April 7, 2010 Illinois Chase

by John Farley

I managed to keep up with a pretty little storm today for about 50 miles as it moved rapidly northeastward from near Worden, IL to Coalton, IL (near Nakomis). This was a day that had some, but not a lot, of potential for tornadic storms, as a cold front moved across central and southern IL from a low tracking northeastward from the west-central part of the state. The potential was a little better than it had looked the night before because the front and the storms ahead of it had moved more slowly than expected, remaining west of the St. Louis area through the morning. Initially it had looked like the best clearing and return of instability would be in far southern and eastern IL, and this is where I thought in the morning that I would be heading if I chased storms today. However, the slower movement of the front allowed such clearing and destabilization to occur across most of the southern and central part of the state - and the chance for discrete and potentially rotationg storms seemed better farther north closer to the warm front than to the south, where the advancing cold front would quickly force the storms into a squall line. By around 1 p.m. the radar was verifying this, with storms lined out to the soutwest of St. Louis but more discrete just west and northwest of the metro area.

I decided to break away from working on my taxes for a while (don't need much excuse for that!) and try to see if I could intercept a storm somewhere near Litchfield. Finally getting under way following a gas stop around 1:30, I noticed a decent-looking storm just northwest of Edwardsville, and headed up I-55 to the route 4 exit where I stopped to watch the storm for a few minutes. It was sheared over nicely to the northeast, and had a small and somewhat ragged lowering under the updraft. It also had a hail marker on GRLevel 3 radar - which it would for the whole time I ended up chasing it, usually 1/2 inch to 1 inch. I planned to stop again at the Mt. Olive exit, but it was too darned wooded there so I had to continue on to Litchfield. By now the storm had developed a nice wall cloud, which looked its best when I hit some clear spots halfway between Mt. Olive and Litchfield - but since I was blasting up the freeway in quite a bit of traffic, I could not get any pictures. But at that time, it was a solid, very low wall cloud, with a nice inflow tail. By the time I could get some pictures and video at the west edge of Litchfield, the wall cloud had become a little less organized, but there was still a lot of CG lightning:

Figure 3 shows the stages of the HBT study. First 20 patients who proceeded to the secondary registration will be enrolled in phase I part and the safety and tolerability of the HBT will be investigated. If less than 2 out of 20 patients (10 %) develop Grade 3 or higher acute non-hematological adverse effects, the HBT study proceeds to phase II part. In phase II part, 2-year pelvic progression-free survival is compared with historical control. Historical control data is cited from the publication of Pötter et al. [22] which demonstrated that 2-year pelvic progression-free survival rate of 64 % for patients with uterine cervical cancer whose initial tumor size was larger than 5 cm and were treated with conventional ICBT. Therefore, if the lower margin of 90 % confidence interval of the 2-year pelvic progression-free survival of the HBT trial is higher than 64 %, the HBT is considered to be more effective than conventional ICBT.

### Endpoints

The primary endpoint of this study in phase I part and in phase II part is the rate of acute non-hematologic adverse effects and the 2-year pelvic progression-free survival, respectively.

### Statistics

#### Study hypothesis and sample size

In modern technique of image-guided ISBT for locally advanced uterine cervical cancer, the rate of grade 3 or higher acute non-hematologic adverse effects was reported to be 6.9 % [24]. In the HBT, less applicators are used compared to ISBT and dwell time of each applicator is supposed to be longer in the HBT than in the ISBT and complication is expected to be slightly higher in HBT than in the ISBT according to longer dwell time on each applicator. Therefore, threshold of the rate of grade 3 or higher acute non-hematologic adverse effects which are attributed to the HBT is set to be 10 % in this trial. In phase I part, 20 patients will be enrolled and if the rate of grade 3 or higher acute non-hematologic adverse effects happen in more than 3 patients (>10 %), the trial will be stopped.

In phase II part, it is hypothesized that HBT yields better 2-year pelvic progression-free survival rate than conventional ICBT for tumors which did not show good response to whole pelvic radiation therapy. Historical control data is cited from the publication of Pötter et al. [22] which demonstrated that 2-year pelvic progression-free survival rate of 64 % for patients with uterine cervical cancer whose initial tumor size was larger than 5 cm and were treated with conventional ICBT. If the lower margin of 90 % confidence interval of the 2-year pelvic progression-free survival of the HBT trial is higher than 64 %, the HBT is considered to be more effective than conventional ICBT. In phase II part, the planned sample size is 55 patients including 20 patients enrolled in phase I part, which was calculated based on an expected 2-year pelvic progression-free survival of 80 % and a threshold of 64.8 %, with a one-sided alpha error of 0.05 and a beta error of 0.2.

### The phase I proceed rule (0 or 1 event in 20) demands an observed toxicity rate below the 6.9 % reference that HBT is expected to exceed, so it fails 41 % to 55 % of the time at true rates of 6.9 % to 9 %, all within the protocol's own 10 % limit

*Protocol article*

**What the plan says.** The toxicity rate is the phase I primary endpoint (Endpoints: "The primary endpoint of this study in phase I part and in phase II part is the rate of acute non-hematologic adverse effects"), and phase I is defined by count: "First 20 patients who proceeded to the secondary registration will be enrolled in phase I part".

Around this time I was pleased to find out that I was in a tornado watch, but there was a problem - the storm was starting to get seeded by the linear storms to its south, and the space between my storm and the line to the south was rapidly decreasing. Since the storm was about to move right over Litchfield, I headed a bit east of town and stopped again, where the wall cloud was again looking pretty good:

Unfortunately from a storm observation standpoint, this was as good as it would look the rest of the way. The gap between my storm and the line of storms to its south was rapidly filling in, and a transition was occurring to a linear structure that would make the storm harder to chase and less likely to produce a tornado. The wall cloud was beginning to take on more of an appearance of a hybrid between a wall cloud and a shelf cloud, as precipitation began to fill in what had become a narrow gap between my storm and the ones to the south:

The picture above was taken about midway between Litchfield and Hillsboro. A zoomed view of the small remaining precipitation-free area as it filled in, and the ragged cloud base above it, can be seen here. Here is a more zoomed view of the main lowering, which was again pretty close to the ground, but getting more engulfed in rain:

By this time, the line of storms to my south had evolved into a bow echo, moving roughly ENE along I-70. I considered blasting southeast from Hillsboro to intercept the bow echo, which soon went SVR-warned, but I didn't think I could get very far without getting overrun, and bow echos, despite their severity and occasional potential to produce tornadoes, are just too darned hard to chase, in part because of their tendency to surge forward at rapid speeds, which this one did. Instead, I headed northeast toward Pana, and was able to stay with my storm as far as Coalton, near Nakomis in northeastern Montgomery County. By now, the linear storms had merged with the one I was chasing, and the storm had positioned itself at a distinct kink in the line, an example of what is referred to by meteorologists as a LEWP (line-echo wave pattern). This spot can occasionally produce tornadoes, so I stayed with the storm as far as I could. But as the line of storms to my southwest began more and more to merge in with and take on the shape of the bow echo farther south, it was a matter of time before I would be overrun. A lowering of sorts persisted continuously from the time I first saw the storm near Worden all the say up to Coalton where I finally gave up and let the storm move over me. However, the last 10 or 15 miles it was notably more scuddy and broken up and not as well organized as earlier. This less organized structure can be seen in this picture that I took near Whitt. I found a nice open spot on a side road just west of Coalton where there were no trees or wires, and let the storm move over me, as it would have done in a few minutes more anyway. I got very heavy rain, wind I would estimate at 40-50 mph, and a little pea-sized hail. Not a bad outing for so little driving. I was back working on taxes again by 4:30.

Total chase distance: about 120 miles.

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